Of all the anecdotes I have read, dear friends, there is not one, perhaps, that has made more impression on my mind than the following which I read in that charming little book entitled: Father Bonaventure's Stories and Parables. A countryman was very expert in catching adders and other snakes which he sold to an apothecary in Paris to make theriac or snake antidotes and other remedies of that kind. One afternoon, his hunt was so successful that he caught a hundred and seventeen. In the evening when he returned home, he was so tired and exhausted that he could take no supper. He went up to his room, said his prayers and went immediately to bed. He had previously brought his adders alive into his room, as he was accustomed to do; he put them into a barrel and closed it up, but, perhaps, not carefully enough. In the night, whilst he was asleep, the adders made such a commotion that they forced their prison and escaped from the barrel. The heat of the bed naturally attracted them; they climbed into it, worked themselves in amongst the clothes, and surrounded the poor man without doing him any harm, or even awaking him. Being accustomed to sleep with his arms outside the coverlet, he was strangely surprised, when he awoke next morning, to see them all surrounded with adders. "I am a dead man!" cried he; "the adders have escaped!" He had the prudence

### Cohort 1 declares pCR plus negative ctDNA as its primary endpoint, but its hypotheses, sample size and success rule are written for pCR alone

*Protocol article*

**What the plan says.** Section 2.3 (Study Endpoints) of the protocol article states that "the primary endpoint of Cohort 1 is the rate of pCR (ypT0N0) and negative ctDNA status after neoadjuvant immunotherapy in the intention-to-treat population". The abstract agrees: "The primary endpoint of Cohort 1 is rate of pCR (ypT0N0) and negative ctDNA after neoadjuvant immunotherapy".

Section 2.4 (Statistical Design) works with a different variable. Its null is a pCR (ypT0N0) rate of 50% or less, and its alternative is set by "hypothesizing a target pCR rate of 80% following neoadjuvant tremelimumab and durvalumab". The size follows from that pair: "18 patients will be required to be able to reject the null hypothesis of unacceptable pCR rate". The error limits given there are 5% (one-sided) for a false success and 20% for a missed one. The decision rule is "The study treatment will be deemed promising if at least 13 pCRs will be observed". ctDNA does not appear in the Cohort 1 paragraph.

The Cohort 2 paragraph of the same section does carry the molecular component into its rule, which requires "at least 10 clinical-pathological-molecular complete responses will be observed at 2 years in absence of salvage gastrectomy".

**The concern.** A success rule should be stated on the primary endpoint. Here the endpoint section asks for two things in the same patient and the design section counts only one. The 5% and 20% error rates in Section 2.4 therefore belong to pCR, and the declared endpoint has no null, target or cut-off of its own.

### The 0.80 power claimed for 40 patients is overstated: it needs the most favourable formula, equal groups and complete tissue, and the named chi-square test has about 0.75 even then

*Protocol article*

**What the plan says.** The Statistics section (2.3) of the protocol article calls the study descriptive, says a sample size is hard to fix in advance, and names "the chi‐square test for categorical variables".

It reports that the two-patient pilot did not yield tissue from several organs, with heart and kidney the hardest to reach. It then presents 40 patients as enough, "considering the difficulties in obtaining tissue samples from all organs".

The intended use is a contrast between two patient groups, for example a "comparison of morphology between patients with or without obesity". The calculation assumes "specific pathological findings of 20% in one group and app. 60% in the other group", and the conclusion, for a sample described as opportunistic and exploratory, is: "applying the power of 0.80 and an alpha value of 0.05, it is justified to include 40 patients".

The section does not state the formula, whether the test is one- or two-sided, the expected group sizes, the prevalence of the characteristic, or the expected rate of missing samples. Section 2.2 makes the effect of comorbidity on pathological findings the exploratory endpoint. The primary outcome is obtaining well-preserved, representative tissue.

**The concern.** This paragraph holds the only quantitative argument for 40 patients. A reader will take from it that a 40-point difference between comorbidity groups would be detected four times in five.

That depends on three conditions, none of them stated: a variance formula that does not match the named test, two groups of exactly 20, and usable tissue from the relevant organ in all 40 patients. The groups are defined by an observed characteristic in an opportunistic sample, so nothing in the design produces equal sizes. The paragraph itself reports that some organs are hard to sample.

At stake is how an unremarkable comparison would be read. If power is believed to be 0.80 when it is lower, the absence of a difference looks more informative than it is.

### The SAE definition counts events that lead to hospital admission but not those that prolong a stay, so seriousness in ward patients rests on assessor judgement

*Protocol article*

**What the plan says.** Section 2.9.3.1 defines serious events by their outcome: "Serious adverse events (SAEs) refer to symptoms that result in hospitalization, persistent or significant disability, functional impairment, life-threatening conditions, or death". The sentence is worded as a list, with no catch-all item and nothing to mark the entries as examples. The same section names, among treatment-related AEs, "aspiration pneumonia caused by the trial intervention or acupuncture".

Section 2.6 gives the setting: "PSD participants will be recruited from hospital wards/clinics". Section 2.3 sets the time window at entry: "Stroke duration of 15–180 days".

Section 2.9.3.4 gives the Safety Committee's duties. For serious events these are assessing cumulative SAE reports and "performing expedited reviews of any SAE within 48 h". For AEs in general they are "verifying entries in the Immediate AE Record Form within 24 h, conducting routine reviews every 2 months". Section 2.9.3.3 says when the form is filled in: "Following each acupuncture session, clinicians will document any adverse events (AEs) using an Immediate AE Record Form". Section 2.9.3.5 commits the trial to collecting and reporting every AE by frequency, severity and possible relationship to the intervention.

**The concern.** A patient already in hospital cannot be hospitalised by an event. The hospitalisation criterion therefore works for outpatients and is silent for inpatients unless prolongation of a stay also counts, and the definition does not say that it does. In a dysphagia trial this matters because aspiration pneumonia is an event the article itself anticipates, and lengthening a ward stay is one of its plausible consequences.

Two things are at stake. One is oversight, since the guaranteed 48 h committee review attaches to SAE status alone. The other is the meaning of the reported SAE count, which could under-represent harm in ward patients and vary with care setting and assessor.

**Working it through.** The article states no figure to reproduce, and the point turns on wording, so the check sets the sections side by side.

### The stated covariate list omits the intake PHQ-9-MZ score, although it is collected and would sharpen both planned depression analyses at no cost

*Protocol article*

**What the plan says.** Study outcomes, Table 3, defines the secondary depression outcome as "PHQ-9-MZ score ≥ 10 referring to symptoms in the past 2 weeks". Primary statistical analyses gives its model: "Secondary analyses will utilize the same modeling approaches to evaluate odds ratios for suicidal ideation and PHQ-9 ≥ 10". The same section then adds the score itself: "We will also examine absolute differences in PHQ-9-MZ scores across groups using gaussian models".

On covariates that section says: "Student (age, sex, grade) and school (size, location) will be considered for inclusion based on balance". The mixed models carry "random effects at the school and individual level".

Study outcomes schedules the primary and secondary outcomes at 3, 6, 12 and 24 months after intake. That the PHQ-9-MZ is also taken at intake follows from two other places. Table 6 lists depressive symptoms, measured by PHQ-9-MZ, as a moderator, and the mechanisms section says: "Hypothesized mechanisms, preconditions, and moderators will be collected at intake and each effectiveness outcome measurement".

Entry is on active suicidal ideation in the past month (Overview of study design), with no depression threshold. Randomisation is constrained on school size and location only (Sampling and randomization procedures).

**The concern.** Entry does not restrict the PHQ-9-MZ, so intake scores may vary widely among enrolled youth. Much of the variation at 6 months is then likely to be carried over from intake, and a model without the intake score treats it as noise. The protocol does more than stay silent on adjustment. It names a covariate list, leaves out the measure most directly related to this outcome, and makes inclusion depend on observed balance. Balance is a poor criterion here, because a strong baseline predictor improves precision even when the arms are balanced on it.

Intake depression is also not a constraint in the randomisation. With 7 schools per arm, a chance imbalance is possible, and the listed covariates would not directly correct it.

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not to stir, for he felt that they were around his neck, and all over his body. What a position! Still he did not lose his presence of mind; but after commending himself to God, he called the servant, taking care not to make the least motion. When the servant opened the door: "Do not come in," said he, " but go down to the kitchen; take the large Dutch oven, half fill it with milk, and warm it so as it will be barely tepid. Then bring it here and set it in the middle of the room, as gently and quietly as you can. Do not close the door, but go quickly, and lose not a moment." When the oven, thus prepared, was in the room, the adders, feeling the smell of the warm milk, began to let go their hold. First the peasant saw those of the arms and hands unwinding themselves and making their way towards the milk. He then felt those on the neck, then all the others that were concealed in the sheets and in the quilt, betaking themselves in the same direction. How glad he was then! He kept himself quiet, however, till he had given all the adders time to get out of his bed. Our man then rises very gently, and, seeing that they were glutted, and, as it were, stupefied with the milk, he takes them one by one with his nippers and cuts off their head for his own safety and for the apothecary's antidotes. Then, kneeling down, he thanked God with his whole heart for having delivered him from so great a danger. He goes down, then, and made every one shudder by relating his strange adventure. Sending his hundred and seventeen vipers' heads to the apothecary in Paris, he sends him word that he